A final note: If you found twisting your threads a bit awkward, you might want to try another approach to it (to follow in another post) or you can try starting from the other side of the web. Generally, you’ll use your non-dominant hand for holding the stick, but it might work better for you the other way around!

Exploring leno #1

It’s a long time since I tried any “finger manipulated” weaving, but I decided the first warp on the baby loom would be some leno!

So, what is leno? Well, it’s where you create a twist in your warp threads and open the web up. Here is a very bad photo (!) of the principle, showing the twisting of pairs of warp threads:

section of leno in my twill scarf
Very first time I tried leno…

The thing to remember about leno is that you always get two rows of “windows” – one below the row of weft that runs through the twist and one above it:

A small section of leno showing its basic structure
The “basic unit” of leno has two windows…

You can twist individual warp threads (shown in the purple) or groups of them (like in my first attempt), up to whatever number your tension will allow you to twist. And you don’t have to have the same number on each side of the twist either, i.e. you could twist two threads around one thread.

I’ll talk through the technique in other posts, but for me the starting point with leno was looking at how to use the openness it creates. Usually, leno gets used across a whole row, but I find that kind of ugly. The fun, I think, is what happens when you see it used in sections:

An example of a pattern made using leno
This is what I did on baby loom…

Here I alternated areas of leno and plain weave across the width of the warp, and changed where the leno areas were, to make a pattern. Now, I repeated that pattern all the way up the web, but you could free-form if you wanted to. That’s the nice thing about finger manipulated weaves; you aren’t locked into a threading!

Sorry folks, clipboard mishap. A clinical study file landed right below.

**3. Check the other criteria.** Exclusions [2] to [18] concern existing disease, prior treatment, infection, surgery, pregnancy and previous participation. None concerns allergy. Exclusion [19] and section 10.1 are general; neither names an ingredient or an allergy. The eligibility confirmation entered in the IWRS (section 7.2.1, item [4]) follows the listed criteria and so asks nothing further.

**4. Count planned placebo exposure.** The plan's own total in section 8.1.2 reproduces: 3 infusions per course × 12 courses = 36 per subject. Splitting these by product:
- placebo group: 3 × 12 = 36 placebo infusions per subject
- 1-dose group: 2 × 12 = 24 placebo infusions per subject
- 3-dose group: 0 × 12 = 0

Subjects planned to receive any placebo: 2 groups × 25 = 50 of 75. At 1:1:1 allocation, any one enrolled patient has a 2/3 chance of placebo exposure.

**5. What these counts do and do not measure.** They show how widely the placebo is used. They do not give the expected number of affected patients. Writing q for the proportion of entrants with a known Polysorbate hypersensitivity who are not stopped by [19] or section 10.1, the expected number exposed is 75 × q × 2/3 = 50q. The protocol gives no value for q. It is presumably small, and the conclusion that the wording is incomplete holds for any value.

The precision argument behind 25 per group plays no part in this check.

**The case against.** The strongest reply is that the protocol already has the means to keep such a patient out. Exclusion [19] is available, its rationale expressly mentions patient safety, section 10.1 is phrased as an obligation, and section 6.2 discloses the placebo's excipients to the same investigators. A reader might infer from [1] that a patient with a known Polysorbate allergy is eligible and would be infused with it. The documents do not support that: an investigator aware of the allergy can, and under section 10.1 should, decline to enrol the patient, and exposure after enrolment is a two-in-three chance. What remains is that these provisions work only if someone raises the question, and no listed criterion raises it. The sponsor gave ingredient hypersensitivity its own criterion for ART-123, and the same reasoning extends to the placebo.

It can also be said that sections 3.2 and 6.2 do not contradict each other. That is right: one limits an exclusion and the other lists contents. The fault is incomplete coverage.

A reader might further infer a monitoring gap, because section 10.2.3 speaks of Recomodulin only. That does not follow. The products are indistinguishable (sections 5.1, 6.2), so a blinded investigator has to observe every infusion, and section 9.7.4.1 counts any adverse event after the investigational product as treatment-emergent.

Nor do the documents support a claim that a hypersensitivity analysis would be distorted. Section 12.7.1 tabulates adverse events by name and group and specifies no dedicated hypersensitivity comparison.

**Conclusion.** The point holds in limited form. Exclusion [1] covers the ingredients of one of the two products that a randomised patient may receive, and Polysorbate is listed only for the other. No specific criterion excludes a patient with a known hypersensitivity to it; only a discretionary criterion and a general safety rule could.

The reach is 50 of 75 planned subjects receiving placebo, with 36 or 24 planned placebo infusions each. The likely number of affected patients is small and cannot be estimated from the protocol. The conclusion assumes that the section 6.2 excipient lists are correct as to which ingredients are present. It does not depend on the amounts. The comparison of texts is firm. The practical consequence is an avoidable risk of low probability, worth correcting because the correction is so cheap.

Using leno in sections like this, also allows you to create soft shapes rather than a rigid, horizontal line and I like that a lot. Stay tuned for more leno posts and attempts!

From 2.5 to 3

I’ve been in no hurry to put a second heddle on my loom, despite having bought the required kit, but after doing my two and a half shaft yarn-speriment, it seemed a good time to move to three. So, on went the double heddle kit and I chose to try my hand at twill.

Now the thing that I’ve been curious about with twill is it has a different drape to plain weave. In the spirit of research I decided to see how big a difference by doing my twill with the same yarns as my first scarf!

Now, I wasn’t scientific in my approach, so I ended up with more ends per inch than I’d used in the plain weave (and slightly fewer picks per inch), but the result was interesting. Hopefully this image captures that the plain weave is crisper/stiffer:

plain weave versus twill - a side by side comparisonThe twill is on the right and, despite being denser in e.p.i. terms, it is “softer”. The cotton and mohair yarns are the same in both.

Very interesting.

As for weaving with 3 shafts, well, it was easy. The treadling order became a rhythm quickly and I was surprised I didn’t have to concentrate more.

As you’ll know from my bloopers post, I did eventually stuff up the order, but I blame that on having stopped to do some leno (a manually twisted weave):section of leno in my twill scarf

That got me all out of rhythm. Still, it was also an interesting thing to try in a piece of twill.

At some point I’ll tackle a 4 shaft twill, but the next application of my two heddles is definitely double weave!